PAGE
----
D.B. Corey didn't begin writing until he was in his mid-50s, after a wealth of interesting life experiences including a stint in the military and a career in IT. He now writes high-action suspense/thrillers that keep readers on the edges of their seats with expertly crafted characters and stories loaded with surprise twists and turns. If you enjoy intense fiction, D.B.'s got the goods!
I met D.B. a few years ago at the Creatures, Crime, and Creativity conference, and we immediately hit it off. I appreciate his willingness to answer a few questions for us.
Your first novel, Chain of Evidence, was published in 2013. Two more books, The Lesser Sin and The Unforgivable Sin, have been published since. How has your approach to writing changed over the years?
I'd like to say I keep my nose to the grindstone, write for hours on end, and have no social life. But I actually write when I feel like it. I guess that's why it takes me 18 months to write a novel. Self-publishing allows me to do that as there is no deadline, so to speak. I lean toward series writing now, though. When I finish the Hanna Braver series, I'm going to bring Moby Truax (in Chain of Evidence) back as a stand-alone series character, which differs greatly from writing a connected series of novels.
The Lesser Sin and The Unforgivable Sin are the beginning of the Hanna Braver series. In both books, Hanna is a CIA sniper in conflict over her profession and her Catholic faith. Just who is Hanna Braver?
Yes—book 1 and book 2, with book 3 on the way. Hanna is a product of my imagination. I've always been intrigued with the anti-hero, vigilante justice; the hero that does the wrong things for the right reasons. What better reason is there to do the wrong things than when justice fails you and the ones you love suffer? I didn't want a demure housewife who was wronged and must learn weapons, Kung-Fu, tactics, etc., like in Peppermint or The Terminator, so I created Hanna Braver, a gal with eyes like a hawk who works as a sniper for the CIA. That was fine for external conflict, but I wanted some gut-wrenching internal conflict as well. So, I threw in a healthy dose of my wife Maggie, a devout Catholic. I ended up with a strong female protagonist who is a woman of faith that kills within the confines of war, but struggles with her steadfast beliefs when she decides to commit murder and avenge her dead sister, thus jeopardizing her immortal soul.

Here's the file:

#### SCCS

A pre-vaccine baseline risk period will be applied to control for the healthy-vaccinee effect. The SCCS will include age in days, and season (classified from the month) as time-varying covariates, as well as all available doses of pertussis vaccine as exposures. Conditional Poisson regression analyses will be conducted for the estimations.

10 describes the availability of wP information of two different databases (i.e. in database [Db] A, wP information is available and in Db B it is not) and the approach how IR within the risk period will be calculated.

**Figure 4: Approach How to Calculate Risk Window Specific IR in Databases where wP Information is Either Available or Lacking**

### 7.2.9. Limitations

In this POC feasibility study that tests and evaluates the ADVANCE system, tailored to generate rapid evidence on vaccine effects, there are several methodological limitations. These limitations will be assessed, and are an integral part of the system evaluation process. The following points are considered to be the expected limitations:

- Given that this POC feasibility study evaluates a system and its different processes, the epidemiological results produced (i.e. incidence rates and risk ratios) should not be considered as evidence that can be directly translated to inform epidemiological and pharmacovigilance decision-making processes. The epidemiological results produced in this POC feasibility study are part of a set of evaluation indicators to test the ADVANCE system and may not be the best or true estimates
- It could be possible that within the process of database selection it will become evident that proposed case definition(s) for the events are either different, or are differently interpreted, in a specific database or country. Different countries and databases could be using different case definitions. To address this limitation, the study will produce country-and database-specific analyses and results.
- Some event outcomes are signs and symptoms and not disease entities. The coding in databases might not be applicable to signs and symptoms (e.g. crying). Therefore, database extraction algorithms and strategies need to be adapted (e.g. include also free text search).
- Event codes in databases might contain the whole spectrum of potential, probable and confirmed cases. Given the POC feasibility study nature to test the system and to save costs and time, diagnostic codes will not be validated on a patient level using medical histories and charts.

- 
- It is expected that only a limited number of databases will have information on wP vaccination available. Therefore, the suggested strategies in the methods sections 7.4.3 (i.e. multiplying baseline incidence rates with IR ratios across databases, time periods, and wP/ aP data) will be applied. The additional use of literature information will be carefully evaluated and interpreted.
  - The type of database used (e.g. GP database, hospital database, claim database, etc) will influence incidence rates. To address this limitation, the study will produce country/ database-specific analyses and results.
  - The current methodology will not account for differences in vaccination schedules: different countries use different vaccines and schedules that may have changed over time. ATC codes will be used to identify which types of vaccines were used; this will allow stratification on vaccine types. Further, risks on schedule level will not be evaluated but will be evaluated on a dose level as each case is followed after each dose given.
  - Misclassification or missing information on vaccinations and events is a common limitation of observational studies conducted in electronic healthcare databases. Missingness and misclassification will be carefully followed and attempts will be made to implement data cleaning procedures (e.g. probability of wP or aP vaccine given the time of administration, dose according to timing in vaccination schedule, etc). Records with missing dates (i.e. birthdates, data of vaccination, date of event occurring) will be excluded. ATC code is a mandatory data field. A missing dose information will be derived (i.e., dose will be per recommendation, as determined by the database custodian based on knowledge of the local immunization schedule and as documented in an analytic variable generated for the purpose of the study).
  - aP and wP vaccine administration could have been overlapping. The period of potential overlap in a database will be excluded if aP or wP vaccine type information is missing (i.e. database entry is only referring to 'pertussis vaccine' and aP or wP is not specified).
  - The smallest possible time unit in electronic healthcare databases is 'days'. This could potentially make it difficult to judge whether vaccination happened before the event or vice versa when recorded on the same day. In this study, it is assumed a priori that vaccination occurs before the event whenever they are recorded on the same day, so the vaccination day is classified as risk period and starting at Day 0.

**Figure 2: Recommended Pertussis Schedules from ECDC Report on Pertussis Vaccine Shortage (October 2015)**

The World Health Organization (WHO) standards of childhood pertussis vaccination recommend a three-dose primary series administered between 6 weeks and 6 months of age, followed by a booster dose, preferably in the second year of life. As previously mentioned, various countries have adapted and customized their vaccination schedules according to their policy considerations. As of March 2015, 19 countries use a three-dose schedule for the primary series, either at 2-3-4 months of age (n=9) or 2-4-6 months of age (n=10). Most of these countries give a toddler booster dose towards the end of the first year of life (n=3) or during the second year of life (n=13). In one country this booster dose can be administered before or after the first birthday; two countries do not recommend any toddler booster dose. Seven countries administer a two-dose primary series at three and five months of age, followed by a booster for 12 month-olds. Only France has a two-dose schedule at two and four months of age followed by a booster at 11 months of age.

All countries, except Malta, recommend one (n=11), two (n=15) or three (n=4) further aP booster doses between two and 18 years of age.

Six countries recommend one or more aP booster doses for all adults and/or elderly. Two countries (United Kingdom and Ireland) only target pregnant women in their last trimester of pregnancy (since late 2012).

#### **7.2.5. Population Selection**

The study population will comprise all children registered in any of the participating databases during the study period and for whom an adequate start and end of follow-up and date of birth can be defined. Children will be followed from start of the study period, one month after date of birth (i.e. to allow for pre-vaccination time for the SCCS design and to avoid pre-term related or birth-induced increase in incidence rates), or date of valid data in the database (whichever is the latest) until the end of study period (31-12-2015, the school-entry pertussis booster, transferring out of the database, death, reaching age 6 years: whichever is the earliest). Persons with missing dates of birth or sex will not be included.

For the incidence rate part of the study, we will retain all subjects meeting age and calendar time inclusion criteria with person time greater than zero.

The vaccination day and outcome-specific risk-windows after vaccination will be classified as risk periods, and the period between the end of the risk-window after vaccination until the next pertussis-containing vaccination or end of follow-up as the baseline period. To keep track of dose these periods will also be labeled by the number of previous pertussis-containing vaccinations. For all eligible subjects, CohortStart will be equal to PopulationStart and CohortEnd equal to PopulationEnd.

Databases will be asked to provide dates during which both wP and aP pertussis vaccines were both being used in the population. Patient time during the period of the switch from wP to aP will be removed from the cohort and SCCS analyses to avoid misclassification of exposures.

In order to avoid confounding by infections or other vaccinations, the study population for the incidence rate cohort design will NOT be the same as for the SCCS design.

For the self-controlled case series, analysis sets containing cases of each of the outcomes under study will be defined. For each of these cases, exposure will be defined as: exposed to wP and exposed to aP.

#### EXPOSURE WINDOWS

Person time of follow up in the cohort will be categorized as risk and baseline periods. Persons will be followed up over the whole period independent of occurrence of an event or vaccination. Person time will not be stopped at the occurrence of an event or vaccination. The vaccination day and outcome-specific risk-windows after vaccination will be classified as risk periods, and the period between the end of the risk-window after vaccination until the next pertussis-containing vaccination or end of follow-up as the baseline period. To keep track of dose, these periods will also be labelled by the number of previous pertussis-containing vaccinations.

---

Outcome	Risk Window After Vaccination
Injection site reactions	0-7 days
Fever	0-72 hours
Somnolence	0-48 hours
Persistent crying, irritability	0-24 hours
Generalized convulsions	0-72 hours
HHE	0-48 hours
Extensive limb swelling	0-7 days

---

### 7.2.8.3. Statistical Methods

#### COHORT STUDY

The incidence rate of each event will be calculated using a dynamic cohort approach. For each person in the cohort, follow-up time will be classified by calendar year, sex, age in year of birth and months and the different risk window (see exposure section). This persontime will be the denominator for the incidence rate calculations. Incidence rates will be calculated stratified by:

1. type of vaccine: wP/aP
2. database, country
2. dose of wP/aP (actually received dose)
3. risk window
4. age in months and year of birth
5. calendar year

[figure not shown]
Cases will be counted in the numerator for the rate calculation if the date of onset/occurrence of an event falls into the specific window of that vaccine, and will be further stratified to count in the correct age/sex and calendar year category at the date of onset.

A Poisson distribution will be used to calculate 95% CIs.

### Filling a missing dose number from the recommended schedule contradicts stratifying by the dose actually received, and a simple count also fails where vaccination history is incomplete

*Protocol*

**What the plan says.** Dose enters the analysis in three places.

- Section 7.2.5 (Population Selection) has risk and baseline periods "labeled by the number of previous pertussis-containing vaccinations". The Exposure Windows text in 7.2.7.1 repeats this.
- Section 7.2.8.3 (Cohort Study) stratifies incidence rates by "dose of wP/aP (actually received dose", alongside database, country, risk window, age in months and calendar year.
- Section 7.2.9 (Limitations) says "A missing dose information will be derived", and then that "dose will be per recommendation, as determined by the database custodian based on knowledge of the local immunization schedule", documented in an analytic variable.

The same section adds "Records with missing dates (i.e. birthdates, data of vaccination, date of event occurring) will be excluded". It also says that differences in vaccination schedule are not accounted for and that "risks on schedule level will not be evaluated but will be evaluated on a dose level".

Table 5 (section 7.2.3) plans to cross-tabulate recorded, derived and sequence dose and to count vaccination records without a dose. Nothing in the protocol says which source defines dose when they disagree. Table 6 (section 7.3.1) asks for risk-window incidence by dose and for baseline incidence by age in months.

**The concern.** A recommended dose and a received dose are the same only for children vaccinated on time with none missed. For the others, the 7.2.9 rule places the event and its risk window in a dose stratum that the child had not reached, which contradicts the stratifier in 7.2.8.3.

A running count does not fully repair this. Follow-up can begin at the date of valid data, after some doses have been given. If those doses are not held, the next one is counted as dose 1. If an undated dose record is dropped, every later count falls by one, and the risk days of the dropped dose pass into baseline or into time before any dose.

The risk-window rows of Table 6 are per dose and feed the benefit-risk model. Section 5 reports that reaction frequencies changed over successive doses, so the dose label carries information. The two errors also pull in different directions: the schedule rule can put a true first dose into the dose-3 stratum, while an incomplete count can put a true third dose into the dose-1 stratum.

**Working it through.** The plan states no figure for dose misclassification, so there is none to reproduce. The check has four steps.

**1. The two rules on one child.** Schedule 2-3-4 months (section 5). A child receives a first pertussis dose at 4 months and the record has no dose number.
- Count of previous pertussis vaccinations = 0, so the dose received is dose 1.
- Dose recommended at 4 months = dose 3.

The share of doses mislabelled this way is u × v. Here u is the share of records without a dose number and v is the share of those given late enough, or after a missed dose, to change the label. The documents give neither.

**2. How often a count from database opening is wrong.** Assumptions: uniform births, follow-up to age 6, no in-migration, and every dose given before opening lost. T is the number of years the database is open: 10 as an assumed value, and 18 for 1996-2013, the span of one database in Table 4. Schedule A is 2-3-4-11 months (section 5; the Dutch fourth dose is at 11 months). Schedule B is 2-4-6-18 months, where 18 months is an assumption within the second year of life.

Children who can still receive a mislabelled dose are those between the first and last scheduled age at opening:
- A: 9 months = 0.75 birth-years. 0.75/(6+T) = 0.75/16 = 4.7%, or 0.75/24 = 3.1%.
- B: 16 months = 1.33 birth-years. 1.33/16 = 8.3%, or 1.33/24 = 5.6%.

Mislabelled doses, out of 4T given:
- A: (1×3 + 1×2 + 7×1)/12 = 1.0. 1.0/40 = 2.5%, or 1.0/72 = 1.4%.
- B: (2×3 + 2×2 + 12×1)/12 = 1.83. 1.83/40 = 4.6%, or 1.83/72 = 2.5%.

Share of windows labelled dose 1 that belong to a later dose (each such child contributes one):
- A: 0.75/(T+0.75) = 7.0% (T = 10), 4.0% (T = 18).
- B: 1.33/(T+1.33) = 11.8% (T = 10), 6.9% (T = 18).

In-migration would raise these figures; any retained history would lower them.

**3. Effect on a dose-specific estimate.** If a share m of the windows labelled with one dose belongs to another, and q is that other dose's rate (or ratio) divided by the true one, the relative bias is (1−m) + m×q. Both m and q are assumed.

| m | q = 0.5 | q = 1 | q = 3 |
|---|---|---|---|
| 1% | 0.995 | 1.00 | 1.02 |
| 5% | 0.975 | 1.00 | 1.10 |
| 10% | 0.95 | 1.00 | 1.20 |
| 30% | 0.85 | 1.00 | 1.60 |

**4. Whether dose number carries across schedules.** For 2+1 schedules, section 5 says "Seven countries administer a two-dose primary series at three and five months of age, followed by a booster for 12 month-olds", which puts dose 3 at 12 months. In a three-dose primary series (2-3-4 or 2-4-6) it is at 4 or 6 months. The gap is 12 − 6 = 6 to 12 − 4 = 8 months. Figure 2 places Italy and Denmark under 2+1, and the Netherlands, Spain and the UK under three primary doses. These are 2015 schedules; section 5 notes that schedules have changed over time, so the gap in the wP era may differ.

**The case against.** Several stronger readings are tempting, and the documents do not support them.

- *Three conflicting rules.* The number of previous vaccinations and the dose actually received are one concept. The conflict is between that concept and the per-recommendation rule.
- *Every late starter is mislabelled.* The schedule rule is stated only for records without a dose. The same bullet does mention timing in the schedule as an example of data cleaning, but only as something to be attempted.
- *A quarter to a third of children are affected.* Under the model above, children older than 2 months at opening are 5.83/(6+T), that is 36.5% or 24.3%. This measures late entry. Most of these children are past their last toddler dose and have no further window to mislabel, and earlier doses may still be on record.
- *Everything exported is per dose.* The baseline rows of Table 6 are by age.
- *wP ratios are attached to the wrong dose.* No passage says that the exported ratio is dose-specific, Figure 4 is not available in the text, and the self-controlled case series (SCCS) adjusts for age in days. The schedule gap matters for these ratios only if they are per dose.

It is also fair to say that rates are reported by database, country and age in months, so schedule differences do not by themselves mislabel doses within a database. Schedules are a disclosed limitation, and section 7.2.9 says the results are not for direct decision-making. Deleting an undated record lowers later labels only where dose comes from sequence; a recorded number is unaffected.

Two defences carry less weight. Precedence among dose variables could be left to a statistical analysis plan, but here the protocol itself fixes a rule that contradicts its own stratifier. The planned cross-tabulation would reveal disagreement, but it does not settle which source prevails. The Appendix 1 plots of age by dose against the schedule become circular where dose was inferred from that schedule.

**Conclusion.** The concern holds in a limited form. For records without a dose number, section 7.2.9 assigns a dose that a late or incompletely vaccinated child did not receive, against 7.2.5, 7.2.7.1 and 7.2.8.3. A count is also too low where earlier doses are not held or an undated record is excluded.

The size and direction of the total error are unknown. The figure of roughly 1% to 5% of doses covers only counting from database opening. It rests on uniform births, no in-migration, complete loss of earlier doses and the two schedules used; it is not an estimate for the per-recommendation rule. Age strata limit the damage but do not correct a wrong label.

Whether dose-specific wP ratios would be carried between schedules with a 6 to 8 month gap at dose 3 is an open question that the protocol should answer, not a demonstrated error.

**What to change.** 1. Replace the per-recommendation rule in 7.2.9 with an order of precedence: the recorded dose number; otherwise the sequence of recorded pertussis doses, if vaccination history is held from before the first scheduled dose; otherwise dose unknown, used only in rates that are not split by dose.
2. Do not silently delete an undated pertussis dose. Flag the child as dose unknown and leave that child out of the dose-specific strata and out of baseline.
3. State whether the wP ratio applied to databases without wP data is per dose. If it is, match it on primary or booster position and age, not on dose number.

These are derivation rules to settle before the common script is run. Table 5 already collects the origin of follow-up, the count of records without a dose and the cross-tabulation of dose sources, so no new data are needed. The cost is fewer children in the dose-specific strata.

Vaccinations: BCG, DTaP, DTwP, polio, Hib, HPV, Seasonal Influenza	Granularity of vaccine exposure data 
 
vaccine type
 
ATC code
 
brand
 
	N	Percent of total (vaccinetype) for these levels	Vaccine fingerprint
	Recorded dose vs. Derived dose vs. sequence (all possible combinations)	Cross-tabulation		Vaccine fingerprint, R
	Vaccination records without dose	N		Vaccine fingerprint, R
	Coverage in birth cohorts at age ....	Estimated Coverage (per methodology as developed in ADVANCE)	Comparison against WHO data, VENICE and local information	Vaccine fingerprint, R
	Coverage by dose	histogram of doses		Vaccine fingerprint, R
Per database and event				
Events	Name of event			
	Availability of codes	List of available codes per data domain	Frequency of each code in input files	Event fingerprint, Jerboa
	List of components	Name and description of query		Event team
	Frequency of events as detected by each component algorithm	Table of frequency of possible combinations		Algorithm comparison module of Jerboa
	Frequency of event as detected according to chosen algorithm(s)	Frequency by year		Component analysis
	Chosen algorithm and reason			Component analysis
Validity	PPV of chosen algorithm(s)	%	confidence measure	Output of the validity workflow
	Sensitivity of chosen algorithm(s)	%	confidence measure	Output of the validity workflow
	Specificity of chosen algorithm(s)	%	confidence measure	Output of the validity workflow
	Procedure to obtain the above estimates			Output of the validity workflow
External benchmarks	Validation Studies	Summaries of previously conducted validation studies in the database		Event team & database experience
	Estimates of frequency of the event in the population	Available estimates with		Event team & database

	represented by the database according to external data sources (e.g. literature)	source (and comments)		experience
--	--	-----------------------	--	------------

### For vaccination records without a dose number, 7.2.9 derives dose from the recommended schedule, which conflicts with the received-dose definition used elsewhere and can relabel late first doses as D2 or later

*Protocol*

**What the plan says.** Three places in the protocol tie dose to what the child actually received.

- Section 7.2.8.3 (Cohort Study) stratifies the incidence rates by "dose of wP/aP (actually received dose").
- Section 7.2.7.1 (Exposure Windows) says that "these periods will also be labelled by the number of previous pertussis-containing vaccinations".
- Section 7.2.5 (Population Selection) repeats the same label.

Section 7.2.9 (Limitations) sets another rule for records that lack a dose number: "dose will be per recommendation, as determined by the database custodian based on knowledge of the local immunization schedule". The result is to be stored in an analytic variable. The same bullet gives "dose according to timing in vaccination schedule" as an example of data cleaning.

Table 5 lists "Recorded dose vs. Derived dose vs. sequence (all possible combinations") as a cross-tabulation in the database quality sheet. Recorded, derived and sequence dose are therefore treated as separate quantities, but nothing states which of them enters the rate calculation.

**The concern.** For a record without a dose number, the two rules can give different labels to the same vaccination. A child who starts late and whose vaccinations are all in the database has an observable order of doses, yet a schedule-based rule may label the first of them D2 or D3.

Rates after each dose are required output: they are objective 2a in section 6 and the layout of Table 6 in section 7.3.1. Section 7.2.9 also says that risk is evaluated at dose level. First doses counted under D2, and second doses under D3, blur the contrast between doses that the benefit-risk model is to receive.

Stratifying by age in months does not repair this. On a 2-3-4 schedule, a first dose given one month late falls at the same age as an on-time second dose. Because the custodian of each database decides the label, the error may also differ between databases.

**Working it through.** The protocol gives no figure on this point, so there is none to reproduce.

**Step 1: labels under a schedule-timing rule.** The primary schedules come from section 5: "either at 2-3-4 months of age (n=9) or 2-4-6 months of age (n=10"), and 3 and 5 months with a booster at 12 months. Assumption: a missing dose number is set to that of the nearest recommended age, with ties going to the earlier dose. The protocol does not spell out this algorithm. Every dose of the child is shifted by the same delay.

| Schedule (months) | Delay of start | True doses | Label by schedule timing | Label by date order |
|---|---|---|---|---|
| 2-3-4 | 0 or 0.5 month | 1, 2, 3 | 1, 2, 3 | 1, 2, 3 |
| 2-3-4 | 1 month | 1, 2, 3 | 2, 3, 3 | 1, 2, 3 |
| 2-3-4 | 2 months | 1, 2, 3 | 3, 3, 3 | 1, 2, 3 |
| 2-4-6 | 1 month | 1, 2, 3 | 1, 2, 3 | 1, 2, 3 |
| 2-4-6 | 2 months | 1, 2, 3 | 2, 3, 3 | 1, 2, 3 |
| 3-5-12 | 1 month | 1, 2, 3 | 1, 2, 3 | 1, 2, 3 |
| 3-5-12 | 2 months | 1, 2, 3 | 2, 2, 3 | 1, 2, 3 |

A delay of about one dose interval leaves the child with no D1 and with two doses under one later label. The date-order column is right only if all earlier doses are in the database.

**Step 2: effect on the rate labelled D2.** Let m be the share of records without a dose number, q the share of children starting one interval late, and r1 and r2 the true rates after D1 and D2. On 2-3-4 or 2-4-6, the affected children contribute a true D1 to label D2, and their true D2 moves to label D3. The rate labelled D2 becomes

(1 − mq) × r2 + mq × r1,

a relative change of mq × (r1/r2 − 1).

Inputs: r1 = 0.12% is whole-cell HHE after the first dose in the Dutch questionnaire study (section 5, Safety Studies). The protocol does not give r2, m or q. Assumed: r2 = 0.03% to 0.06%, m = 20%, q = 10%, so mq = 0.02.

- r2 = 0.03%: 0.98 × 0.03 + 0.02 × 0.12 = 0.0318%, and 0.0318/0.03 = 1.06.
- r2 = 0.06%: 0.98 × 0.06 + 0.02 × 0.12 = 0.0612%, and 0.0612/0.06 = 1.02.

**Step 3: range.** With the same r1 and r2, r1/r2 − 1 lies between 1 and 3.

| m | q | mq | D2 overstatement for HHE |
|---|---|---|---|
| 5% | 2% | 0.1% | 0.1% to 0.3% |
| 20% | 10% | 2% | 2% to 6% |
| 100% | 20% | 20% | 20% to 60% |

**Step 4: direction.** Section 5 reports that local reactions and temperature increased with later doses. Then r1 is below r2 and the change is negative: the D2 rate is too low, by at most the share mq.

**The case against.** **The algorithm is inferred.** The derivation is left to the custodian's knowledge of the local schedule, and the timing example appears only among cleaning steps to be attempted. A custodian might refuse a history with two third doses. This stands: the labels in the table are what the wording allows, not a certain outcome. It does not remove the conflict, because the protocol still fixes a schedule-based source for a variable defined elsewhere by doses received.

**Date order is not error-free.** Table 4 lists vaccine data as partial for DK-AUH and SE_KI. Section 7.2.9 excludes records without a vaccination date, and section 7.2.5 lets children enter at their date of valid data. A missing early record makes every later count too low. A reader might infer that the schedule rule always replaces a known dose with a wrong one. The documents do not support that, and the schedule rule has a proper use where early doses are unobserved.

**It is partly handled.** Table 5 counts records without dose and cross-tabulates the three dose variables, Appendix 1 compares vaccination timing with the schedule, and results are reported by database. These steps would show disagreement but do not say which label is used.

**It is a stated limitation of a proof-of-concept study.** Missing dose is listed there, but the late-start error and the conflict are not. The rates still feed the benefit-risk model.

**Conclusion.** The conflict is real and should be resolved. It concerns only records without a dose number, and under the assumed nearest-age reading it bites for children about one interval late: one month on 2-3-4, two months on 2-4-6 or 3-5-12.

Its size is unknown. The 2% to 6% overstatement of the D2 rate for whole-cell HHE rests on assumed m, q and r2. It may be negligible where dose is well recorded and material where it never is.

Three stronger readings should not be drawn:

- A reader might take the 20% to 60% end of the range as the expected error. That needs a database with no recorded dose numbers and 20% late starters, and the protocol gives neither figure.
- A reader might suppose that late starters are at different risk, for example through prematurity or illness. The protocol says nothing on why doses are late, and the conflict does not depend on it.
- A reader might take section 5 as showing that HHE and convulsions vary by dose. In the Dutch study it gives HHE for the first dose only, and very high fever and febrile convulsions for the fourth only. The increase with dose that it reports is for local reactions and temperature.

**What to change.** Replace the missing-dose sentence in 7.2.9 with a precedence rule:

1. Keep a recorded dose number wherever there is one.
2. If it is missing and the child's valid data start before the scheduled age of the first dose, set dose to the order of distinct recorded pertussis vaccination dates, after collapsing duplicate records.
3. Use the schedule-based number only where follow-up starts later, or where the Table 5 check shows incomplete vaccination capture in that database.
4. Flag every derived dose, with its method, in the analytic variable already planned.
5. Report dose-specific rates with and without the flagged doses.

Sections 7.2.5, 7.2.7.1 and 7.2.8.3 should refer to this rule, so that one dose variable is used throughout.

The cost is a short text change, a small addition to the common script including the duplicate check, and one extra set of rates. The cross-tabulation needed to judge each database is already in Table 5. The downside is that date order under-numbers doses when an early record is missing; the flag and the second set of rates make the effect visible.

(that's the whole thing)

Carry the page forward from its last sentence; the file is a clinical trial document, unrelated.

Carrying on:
Are you planning another novel in your Hanna Braver series?
Oh yes. Three is the charm as they say.
Have you considered writing outside the suspense genre?
I think Chain of Evidence was suspense/police procedural, but I think the Braver series is more action-oriented with elements of suspense running through it. When I think of suspense, I think of Alfred Hitchcock. He said (and I paraphrase), "It's not the bomb that creates the suspense, it's the minutes leading up to the explosion." Truer words were never spoken. I have putted around with Twilight Zone type horror, though. I have several ideas I'd like to get to one of these days.
Mickey Spillane, Dashiell Hammett, or Michael Connolly?
Spillane. I like his gritty characters, settings, and dialogue.
Have you written any short fiction?
I have. Several of them appeared in the Creatures, Crimes, and Creativity (C3) anthologies and one in Insidious Assassins. Others are as yet unpublished.
After college, you joined the USNR flying aircrew aboard a Navy P-3 Orion chasing down Russian subs. How has your military experience impacted your writing career?
Hardly at all. I guess if I wrote military fiction, I would incorporate some of my experiences for authenticity.
A traditional publisher published your first novel, but you decided to self-publish after that. Why did you take that route?